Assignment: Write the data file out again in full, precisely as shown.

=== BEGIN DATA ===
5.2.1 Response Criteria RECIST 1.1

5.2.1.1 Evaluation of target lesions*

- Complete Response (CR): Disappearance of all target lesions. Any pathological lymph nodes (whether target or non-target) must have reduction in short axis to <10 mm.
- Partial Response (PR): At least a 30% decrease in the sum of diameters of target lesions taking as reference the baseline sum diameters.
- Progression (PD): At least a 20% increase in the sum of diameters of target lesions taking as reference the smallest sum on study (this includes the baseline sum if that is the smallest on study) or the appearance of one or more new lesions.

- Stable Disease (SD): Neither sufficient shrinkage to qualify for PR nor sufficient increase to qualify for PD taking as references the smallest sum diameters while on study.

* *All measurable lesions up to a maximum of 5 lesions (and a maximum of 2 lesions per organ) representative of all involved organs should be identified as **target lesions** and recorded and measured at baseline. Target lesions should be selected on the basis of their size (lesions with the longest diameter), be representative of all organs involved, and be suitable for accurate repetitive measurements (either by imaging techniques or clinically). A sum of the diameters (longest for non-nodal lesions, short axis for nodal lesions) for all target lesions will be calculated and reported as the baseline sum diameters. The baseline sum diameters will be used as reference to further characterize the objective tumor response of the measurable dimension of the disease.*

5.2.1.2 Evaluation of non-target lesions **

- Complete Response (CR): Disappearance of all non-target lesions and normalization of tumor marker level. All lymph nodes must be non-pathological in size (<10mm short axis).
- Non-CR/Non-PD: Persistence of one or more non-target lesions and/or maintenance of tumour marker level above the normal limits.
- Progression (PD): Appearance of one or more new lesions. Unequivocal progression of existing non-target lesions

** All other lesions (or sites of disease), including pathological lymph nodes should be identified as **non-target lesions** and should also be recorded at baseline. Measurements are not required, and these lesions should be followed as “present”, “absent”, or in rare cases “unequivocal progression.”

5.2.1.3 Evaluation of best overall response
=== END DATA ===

5.2.1 Response Criteria RECIST 1.1

5.2.1.1 Evaluation of target lesions*

- Complete Response (CR): Disappearance of all target lesions. Any pathological lymph nodes (whether target or non-target) must have reduction in short axis to <10 mm.
- Partial Response (PR): At least a 30% decrease in the sum of diameters of target lesions taking as reference the baseline sum diameters.
- Progression (PD): At least a 20% increase in the sum of diameters of target lesions taking as reference the smallest sum on study (this includes the baseline sum if that is the smallest on study) or the appearance of one or more new lesions.

- Stable Disease (SD): Neither sufficient shrinkage to qualify for PR nor sufficient increase to qualify for PD taking as references the smallest sum diameters while on study.

* *All measurable lesions up to a maximum of 5 lesions (and a maximum of 2 lesions per organ) representative of all involved organs should be identified as **target lesions** and recorded and measured at baseline. Target lesions should be selected on the basis of their size (lesions with the longest diameter), be representative of all organs involved, and be suitable for accurate repetitive measurements (either by imaging techniques or clinically). A sum of the diameters (longest for non-nodal lesions, short axis for nodal lesions) for all target lesions will be calculated and reported as the baseline sum diameters. The baseline sum diameters will be used as reference to further characterize the objective tumor response of the measurable dimension of the disease.*

5.2.1.2 Evaluation of non-target lesions **

- Complete Response (CR): Disappearance of all non-target lesions and normalization of tumor marker level. All lymph nodes must be non-pathological in size (<10mm short axis).
- Non-CR/Non-PD: Persistence of one or more non-target lesions and/or maintenance of tumour marker level above the normal limits.
- Progression (PD): Appearance of one or more new lesions. Unequivocal progression of existing non-target lesions

** All other lesions (or sites of disease), including pathological lymph nodes should be identified as **non-target lesions** and should also be recorded at baseline. Measurements are not required, and these lesions should be followed as “present”, “absent”, or in rare cases “unequivocal progression.”

5.2.1.3 Evaluation of best overall response